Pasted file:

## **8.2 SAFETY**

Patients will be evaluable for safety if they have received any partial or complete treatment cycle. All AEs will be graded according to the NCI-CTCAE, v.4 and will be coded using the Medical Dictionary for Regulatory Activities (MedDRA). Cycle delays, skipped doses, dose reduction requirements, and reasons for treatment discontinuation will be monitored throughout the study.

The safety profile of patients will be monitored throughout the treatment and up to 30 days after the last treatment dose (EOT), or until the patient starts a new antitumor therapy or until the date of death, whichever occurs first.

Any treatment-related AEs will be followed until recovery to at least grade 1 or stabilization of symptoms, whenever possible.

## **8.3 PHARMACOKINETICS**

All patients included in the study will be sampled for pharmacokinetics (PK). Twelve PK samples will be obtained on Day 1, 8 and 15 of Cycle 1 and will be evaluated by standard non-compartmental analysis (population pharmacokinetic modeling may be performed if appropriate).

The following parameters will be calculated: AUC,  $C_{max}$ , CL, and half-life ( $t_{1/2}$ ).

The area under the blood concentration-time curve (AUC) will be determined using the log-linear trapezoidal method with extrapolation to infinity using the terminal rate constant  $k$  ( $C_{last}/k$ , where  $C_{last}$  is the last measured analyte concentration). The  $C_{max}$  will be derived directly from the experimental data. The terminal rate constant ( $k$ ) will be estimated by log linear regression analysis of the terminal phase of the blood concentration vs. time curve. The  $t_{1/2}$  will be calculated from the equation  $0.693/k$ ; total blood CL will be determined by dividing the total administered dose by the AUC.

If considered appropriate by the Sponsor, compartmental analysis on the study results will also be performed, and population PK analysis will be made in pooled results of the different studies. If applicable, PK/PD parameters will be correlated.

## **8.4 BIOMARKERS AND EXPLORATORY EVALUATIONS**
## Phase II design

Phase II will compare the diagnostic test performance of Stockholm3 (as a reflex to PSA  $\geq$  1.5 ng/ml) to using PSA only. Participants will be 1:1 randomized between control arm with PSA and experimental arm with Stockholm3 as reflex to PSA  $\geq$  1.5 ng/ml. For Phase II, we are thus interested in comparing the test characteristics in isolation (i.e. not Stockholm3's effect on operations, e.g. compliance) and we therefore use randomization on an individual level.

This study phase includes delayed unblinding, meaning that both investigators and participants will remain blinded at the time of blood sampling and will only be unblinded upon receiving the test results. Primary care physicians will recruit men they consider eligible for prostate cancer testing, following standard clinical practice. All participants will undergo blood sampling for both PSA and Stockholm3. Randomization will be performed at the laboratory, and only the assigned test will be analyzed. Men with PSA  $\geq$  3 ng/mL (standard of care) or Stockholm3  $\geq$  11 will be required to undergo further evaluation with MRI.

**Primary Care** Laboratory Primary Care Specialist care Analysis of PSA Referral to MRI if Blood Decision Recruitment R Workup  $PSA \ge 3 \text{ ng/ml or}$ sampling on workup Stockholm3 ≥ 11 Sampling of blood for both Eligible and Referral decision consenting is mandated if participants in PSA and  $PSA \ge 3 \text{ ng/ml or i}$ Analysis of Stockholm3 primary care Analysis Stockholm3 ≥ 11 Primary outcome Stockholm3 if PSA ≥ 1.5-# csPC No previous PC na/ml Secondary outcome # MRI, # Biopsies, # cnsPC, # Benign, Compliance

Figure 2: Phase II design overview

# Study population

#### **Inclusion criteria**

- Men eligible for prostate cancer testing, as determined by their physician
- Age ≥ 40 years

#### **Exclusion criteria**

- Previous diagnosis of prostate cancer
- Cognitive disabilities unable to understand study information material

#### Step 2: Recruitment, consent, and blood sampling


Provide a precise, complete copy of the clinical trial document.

## **8.2 SAFETY**

Patients will be evaluable for safety if they have received any partial or complete treatment cycle. All AEs will be graded according to the NCI-CTCAE, v.4 and will be coded using the Medical Dictionary for Regulatory Activities (MedDRA). Cycle delays, skipped doses, dose reduction requirements, and reasons for treatment discontinuation will be monitored throughout the study.

The safety profile of patients will be monitored throughout the treatment and up to 30 days after the last treatment dose (EOT), or until the patient starts a new antitumor therapy or until the date of death, whichever occurs first.

Any treatment-related AEs will be followed until recovery to at least grade 1 or stabilization of symptoms, whenever possible.

## **8.3 PHARMACOKINETICS**

All patients included in the study will be sampled for pharmacokinetics (PK). Twelve PK samples will be obtained on Day 1, 8 and 15 of Cycle 1 and will be evaluated by standard non-compartmental analysis (population pharmacokinetic modeling may be performed if appropriate).

The following parameters will be calculated: AUC,  $C_{max}$ , CL, and half-life ( $t_{1/2}$ ).

The area under the blood concentration-time curve (AUC) will be determined using the log-linear trapezoidal method with extrapolation to infinity using the terminal rate constant  $k$  ( $C_{last}/k$ , where  $C_{last}$  is the last measured analyte concentration). The  $C_{max}$  will be derived directly from the experimental data. The terminal rate constant ( $k$ ) will be estimated by log linear regression analysis of the terminal phase of the blood concentration vs. time curve. The  $t_{1/2}$  will be calculated from the equation  $0.693/k$ ; total blood CL will be determined by dividing the total administered dose by the AUC.

If considered appropriate by the Sponsor, compartmental analysis on the study results will also be performed, and population PK analysis will be made in pooled results of the different studies. If applicable, PK/PD parameters will be correlated.

## **8.4 BIOMARKERS AND EXPLORATORY EVALUATIONS**
## Phase II design

Phase II will compare the diagnostic test performance of Stockholm3 (as a reflex to PSA  $\geq$  1.5 ng/ml) to using PSA only. Participants will be 1:1 randomized between control arm with PSA and experimental arm with Stockholm3 as reflex to PSA  $\geq$  1.5 ng/ml. For Phase II, we are thus interested in comparing the test characteristics in isolation (i.e. not Stockholm3's effect on operations, e.g. compliance) and we therefore use randomization on an individual level.

This study phase includes delayed unblinding, meaning that both investigators and participants will remain blinded at the time of blood sampling and will only be unblinded upon receiving the test results. Primary care physicians will recruit men they consider eligible for prostate cancer testing, following standard clinical practice. All participants will undergo blood sampling for both PSA and Stockholm3. Randomization will be performed at the laboratory, and only the assigned test will be analyzed. Men with PSA  $\geq$  3 ng/mL (standard of care) or Stockholm3  $\geq$  11 will be required to undergo further evaluation with MRI.

**Primary Care** Laboratory Primary Care Specialist care Analysis of PSA Referral to MRI if Blood Decision Recruitment R Workup  $PSA \ge 3 \text{ ng/ml or}$ sampling on workup Stockholm3 ≥ 11 Sampling of blood for both Eligible and Referral decision consenting is mandated if participants in PSA and  $PSA \ge 3 \text{ ng/ml or i}$ Analysis of Stockholm3 primary care Analysis Stockholm3 ≥ 11 Primary outcome Stockholm3 if PSA ≥ 1.5-# csPC No previous PC na/ml Secondary outcome # MRI, # Biopsies, # cnsPC, # Benign, Compliance

Figure 2: Phase II design overview

# Study population

#### **Inclusion criteria**

- Men eligible for prostate cancer testing, as determined by their physician
- Age ≥ 40 years

#### **Exclusion criteria**

- Previous diagnosis of prostate cancer
- Cognitive disabilities unable to understand study information material

#### Step 2: Recruitment, consent, and blood sampling